The straightforward understanding of these three requirements are that the plaintiff’s petition or application has been outside the reasonable processing time, and the plaintiff must prove that he or she has exhausted all other available reasonable methods to urge the USCIS to process it as soon as possible, but the USCIS still has not processed it. With the satisfaction of the three requirements, a writ of mandamus lawsuit can be filed.
4. How do I know whether my application has been outside reasonable processing time?
USCIS publish case normal processing time periodically through USCIS’s website of Processing Times, while actually, this processing time chart is completely produced by USCIS itself. From a legal point of view, the processing time in this chart cannot be equivalent to reasonable processing time. Therefore, experienced mandamus lawyers are required to determine whether the application has exceeded the reasonable processing time.
Currently, if the I-589 asylum application has been pending with USCIS for more than 5 years, it can be deemed as exceeding reasonable processing time. Generally, I-730 petition for asylum family members for more than 2 years, I-829 investment green card application for more than 3 years, I-751 petition to remove conditions on green card for more than 4 years, and other types of applications for more than 3 years can be considered as exceeding reasonable processing time.
If you are not sure whether your application is outside reasonable processing time of USCIS, you can consult a skilled immigration lawyer.
5. How to prove plaintiff has exhausted all other available "remedies"?
For most USCIS applications, if they have been outside reasonable processing time, and you have made at least one inquiry to the USCIS (through e-request or call to USCIS, should have record), no response from USCIS or USCIS’s response is meaningless, it can be considered that you have exhausted all other available “remedies”.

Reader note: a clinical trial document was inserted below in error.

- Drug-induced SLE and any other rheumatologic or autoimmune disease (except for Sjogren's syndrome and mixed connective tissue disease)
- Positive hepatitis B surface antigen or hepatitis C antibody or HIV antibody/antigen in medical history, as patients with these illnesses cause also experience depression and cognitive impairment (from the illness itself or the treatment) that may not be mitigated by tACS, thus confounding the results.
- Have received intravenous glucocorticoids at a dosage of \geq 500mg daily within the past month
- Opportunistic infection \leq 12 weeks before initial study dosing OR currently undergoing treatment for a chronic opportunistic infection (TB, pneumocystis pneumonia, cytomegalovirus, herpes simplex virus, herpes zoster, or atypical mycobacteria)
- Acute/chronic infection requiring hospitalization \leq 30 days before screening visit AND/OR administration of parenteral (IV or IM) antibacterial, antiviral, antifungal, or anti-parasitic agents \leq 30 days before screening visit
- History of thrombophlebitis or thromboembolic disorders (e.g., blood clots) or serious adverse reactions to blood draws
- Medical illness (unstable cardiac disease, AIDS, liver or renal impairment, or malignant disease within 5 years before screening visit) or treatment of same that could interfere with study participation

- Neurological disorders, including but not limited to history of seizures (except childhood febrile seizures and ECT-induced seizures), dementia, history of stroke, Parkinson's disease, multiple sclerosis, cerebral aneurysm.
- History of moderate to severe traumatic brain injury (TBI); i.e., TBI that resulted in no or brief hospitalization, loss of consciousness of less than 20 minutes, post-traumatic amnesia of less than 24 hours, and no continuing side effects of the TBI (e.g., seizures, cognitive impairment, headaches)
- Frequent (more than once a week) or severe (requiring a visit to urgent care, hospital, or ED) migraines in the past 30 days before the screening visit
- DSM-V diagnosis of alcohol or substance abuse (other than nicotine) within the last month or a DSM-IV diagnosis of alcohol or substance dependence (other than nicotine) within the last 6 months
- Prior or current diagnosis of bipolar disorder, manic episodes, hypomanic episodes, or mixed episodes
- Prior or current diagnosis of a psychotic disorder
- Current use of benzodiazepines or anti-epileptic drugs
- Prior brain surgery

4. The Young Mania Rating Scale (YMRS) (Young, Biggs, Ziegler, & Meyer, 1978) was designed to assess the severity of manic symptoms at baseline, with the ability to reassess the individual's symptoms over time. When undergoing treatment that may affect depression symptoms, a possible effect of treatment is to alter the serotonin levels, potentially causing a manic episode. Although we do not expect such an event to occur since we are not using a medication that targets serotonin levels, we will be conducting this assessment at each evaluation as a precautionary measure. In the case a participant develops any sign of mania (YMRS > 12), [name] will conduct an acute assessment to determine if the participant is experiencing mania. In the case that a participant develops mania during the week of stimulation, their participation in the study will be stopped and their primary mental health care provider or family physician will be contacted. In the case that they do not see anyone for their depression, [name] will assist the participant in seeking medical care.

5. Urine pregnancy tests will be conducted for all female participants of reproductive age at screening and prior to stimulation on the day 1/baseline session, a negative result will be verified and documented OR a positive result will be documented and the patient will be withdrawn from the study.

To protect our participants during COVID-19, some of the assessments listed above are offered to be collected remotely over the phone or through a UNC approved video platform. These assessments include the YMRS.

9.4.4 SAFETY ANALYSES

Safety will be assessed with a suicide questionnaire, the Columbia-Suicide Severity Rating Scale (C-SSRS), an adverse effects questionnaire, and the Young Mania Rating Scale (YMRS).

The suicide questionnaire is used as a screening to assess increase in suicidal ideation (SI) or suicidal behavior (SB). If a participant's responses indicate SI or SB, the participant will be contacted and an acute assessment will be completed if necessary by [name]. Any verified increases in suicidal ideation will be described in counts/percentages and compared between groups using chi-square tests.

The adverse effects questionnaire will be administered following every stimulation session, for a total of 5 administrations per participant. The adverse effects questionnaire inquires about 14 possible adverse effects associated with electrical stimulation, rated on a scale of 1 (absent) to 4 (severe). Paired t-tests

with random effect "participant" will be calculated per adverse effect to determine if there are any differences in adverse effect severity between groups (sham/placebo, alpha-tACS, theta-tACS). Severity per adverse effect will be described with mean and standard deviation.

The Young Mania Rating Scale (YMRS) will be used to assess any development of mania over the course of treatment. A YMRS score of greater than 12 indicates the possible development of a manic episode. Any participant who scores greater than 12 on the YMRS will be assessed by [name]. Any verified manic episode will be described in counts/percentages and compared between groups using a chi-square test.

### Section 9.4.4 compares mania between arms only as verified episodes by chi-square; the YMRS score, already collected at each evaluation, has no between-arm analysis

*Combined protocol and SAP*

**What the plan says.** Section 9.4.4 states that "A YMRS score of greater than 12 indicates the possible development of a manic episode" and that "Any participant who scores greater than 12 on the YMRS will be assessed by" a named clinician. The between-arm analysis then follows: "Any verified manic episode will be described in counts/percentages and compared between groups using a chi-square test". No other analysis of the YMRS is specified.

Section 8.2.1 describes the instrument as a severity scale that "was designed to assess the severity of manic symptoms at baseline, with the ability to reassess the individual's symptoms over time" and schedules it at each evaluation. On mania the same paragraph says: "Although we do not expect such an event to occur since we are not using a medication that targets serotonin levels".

For any I-589 asylum application submitted between 2014 and 2018, although plaintiffs didn’t make any inquiry to USCIS, it is automatically considered that they have exhausted all other available “remedies”. For those who submitted their asylum applications less than 5 years, it had better to consult a skilled lawyer first because each USCIS asylum office has different policies to such applications with writ of mandamus.
6. What happened after filing a writ of mandamus lawsuit?
Similar to other types of lawsuits, after the plaintiff files a complaint to the federal court and the USCIS is served, the USCIS needs to respond the complaint. After the USCIS is served, in most cases, the USCIS will settle with the plaintiff, which means the USCIS will take action to the application of the plaintiff in a specific timeframe (at most 90 days). Here, “take action” varies depends on plaintiff’s application type and application stage. For example, if the plaintiff is waiting for an interview, then USCIS’s action will be schedule an interview for the plaintiff. If the plaintiff is waiting for a final result from USCIS, then USCIS’s action will be adjudicating the application. In summary, through settlement in a writ of mandamus lawsuit, the USCIS will immediately take action to your USCIS application.
If the USCIS holds the opinion that the plaintiff’s lawsuit is vexatious, it is possible that the USCIS will contest the lawsuit in a specific timeframe (at most 90 days). If this happened, the plaintiff can select to continue the lawsuit (fight against USCIS), or withdraw thus end the lawsuit of writ of mandamus.
7. If I win the writ of mandamus lawsuit, does it mean my USCIS application will get approved as well?
No. If the lawsuit is successful, a writ of mandamus can mandate that the USCIS take an immediate action to your application. However, it does not mean your application will get approved by USCIS.